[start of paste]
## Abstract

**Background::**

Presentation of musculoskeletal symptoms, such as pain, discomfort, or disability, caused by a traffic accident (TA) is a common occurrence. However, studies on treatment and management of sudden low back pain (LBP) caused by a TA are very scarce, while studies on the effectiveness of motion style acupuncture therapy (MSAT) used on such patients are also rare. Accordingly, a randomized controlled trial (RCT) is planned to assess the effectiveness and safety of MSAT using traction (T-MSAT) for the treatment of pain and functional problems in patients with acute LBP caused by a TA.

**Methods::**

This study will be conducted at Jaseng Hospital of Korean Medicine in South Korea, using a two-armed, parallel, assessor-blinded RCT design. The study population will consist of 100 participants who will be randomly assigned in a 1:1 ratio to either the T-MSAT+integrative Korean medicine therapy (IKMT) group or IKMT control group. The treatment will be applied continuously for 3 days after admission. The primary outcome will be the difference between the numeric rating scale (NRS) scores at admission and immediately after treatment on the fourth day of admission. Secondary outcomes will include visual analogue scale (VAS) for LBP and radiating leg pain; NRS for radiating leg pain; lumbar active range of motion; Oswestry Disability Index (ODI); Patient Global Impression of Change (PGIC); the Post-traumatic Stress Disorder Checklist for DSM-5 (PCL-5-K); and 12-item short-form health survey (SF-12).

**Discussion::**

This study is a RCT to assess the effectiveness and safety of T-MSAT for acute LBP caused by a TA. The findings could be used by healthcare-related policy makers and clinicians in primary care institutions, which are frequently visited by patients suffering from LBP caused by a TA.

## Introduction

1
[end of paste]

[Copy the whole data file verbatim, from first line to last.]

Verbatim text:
## Abstract

**Background::**

Presentation of musculoskeletal symptoms, such as pain, discomfort, or disability, caused by a traffic accident (TA) is a common occurrence. However, studies on treatment and management of sudden low back pain (LBP) caused by a TA are very scarce, while studies on the effectiveness of motion style acupuncture therapy (MSAT) used on such patients are also rare. Accordingly, a randomized controlled trial (RCT) is planned to assess the effectiveness and safety of MSAT using traction (T-MSAT) for the treatment of pain and functional problems in patients with acute LBP caused by a TA.

**Methods::**

This study will be conducted at Jaseng Hospital of Korean Medicine in South Korea, using a two-armed, parallel, assessor-blinded RCT design. The study population will consist of 100 participants who will be randomly assigned in a 1:1 ratio to either the T-MSAT+integrative Korean medicine therapy (IKMT) group or IKMT control group. The treatment will be applied continuously for 3 days after admission. The primary outcome will be the difference between the numeric rating scale (NRS) scores at admission and immediately after treatment on the fourth day of admission. Secondary outcomes will include visual analogue scale (VAS) for LBP and radiating leg pain; NRS for radiating leg pain; lumbar active range of motion; Oswestry Disability Index (ODI); Patient Global Impression of Change (PGIC); the Post-traumatic Stress Disorder Checklist for DSM-5 (PCL-5-K); and 12-item short-form health survey (SF-12).

**Discussion::**

This study is a RCT to assess the effectiveness and safety of T-MSAT for acute LBP caused by a TA. The findings could be used by healthcare-related policy makers and clinicians in primary care institutions, which are frequently visited by patients suffering from LBP caused by a TA.

## Introduction

1